Seventeen states are considered "Liquor Control" states with only two, Pennsylvania and Utah, fully controlling wine and liquor sales from warehouse dock to retail counter. Pennsylvania is by far the largest system, mainly because of the wine monopoly, and because it has the largest population; not because the PLCB is doing anything special or inventive, or God forbid, efficient.

In fact, even their peers in other control states say they aren't doing anything special or innovative. In December StateWays Magazine* gave out their first ever "Control States Best Practices Awards" and the winner of the "Best of the Best" was not the PLCB, It was the Virginia Department of Alcoholic Beverage Control. The winner for "Best Technological Innovation" wasn't Pennsylvania either even after the millions spent in cost overruns; it went to New Hampshire and Iowa. Iowa won for their web portal ordering system, which is sorta like the one that the PLCB is working on rolling out, only theirs is in place and working. Kind of like the way SEPTA keeps promising a farecard system (like the ones other transit systems have had for decades); maybe it's a Pennsylvania problem.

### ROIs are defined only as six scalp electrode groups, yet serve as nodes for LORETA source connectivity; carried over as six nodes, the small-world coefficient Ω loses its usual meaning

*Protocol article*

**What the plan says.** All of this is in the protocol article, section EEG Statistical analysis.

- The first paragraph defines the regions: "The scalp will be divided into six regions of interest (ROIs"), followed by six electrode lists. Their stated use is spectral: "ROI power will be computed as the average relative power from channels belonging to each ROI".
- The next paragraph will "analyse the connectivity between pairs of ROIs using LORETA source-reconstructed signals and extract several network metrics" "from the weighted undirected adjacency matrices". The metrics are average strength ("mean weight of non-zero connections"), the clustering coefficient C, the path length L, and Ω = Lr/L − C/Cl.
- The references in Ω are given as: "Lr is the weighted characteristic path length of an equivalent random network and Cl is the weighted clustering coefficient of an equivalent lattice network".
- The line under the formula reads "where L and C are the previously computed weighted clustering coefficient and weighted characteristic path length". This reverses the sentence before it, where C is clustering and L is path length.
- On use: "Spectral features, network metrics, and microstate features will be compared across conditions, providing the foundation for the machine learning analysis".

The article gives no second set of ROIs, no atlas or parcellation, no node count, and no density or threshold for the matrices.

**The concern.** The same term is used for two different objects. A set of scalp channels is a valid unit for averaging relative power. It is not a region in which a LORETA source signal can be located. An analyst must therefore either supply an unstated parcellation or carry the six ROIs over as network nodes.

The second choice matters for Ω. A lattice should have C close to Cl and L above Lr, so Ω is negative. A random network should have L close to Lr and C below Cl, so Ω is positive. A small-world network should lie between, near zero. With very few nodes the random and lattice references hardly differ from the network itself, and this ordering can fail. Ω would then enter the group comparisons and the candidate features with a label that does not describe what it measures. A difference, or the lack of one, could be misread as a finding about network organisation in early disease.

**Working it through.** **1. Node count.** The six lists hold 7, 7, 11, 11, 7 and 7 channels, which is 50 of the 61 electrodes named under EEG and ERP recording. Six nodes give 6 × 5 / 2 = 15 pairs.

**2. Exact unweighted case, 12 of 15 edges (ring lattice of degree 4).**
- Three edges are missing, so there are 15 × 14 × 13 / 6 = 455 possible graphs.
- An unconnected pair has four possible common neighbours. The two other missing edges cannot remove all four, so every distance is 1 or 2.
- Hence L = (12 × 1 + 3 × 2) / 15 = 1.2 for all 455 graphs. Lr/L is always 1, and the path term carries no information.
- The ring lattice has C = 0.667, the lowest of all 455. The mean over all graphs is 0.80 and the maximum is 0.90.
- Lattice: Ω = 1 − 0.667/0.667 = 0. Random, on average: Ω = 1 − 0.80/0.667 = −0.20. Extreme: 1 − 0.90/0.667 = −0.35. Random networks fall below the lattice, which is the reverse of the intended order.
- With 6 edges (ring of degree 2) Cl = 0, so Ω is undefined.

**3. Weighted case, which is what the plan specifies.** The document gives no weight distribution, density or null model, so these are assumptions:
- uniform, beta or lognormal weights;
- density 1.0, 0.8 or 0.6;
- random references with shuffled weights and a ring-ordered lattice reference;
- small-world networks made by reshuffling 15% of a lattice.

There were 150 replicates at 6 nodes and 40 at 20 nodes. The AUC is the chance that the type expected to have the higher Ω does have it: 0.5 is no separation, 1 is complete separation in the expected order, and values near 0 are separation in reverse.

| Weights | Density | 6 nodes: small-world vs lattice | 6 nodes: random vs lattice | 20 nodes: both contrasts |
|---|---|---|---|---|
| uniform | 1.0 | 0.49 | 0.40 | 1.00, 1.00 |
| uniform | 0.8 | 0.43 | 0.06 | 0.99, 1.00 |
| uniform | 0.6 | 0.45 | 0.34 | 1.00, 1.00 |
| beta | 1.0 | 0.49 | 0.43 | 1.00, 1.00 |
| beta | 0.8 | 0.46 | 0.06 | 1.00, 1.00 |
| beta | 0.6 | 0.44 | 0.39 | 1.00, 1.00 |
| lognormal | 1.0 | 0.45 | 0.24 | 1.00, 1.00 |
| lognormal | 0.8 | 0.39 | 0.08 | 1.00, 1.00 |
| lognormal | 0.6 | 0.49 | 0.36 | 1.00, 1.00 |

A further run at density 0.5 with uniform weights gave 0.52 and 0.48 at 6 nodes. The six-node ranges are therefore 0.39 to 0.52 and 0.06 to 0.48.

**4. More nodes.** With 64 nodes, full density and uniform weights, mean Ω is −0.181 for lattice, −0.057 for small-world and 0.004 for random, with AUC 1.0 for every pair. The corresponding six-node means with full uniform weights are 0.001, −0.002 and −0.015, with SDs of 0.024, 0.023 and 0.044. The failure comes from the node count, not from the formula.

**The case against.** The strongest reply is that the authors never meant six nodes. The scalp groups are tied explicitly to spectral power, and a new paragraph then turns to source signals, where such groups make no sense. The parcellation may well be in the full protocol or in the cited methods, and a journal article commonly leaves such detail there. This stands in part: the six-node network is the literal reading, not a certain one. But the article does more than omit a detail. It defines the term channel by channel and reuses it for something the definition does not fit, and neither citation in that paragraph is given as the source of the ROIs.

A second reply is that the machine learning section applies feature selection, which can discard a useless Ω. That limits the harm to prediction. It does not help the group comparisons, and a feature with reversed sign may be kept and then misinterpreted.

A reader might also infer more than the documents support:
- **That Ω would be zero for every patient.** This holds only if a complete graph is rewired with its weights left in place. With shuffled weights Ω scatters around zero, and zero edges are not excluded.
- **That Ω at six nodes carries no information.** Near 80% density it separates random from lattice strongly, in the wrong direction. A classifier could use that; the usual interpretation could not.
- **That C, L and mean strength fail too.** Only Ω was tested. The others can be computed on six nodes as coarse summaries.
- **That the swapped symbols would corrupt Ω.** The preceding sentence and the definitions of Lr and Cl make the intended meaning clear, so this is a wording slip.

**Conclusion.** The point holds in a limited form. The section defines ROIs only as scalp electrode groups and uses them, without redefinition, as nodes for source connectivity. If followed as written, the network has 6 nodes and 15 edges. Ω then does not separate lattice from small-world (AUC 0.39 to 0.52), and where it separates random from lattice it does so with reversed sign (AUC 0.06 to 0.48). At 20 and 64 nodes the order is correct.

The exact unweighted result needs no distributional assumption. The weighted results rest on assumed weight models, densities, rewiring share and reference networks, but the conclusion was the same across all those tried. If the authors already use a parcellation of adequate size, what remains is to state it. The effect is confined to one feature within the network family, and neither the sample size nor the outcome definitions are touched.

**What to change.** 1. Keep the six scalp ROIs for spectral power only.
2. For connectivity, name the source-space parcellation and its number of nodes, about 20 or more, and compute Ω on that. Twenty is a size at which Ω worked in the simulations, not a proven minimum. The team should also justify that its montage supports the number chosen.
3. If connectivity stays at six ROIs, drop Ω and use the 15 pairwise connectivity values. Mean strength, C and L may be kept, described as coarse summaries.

The PLCB pretty much got smoked. They didn't win "Best Retail Innovation," that was Idaho who didn't spend over $4 million to come up with "TableLeaf" like PA did; or "Best Enforcement Program," which went to little Montgomery County, Maryland. Probably never having your state stores checked for underage compliance by the police had something to do with that one. The PLCB did tie for "Best Responsible Consumption Program" with North Carolina, but hasn't achieved the results that NC has so far. That could be because North Carolina spends a lot less on advertising and more on education than PA for their size.

Want the best wines? Better figure on taking a trip.
StateWays also has their own Best Wines of 2015 listing. They don't say if their selections are available in control states or not, but a quick check of the top two in each category shows that the Pennsylvania State Stores:
  • Don't have the top 2 Malbecs
  • Don't have the top 2 Sauvignon Blancs
  • Do have the #1 Rose, but only SLO (minimum quantity 12) and priced 7% higher than the magazine lists.
  • Do have the #2 Rose...in five of the 603 stores at only 9% higher than the magazine lists.
  • Don't have the top 2 American Cabernet Sauvignons
  • Does have the #1 Merlot, but as SLO only (minimum quantity 12) at 71% higher ($50 ea) than the magazine price.
  • Doesn't have the #2 Merlot
So this quick look shows that the PLCB stocks 1 in 10 (at 5 stores) and can get 2 others if you want to pay more, sometimes A LOT more. (We're always told by the State Store Apologists that these SLO and allocations are set by the suppliers, not the PLCB: really? Then why don't they set them for the other control states?)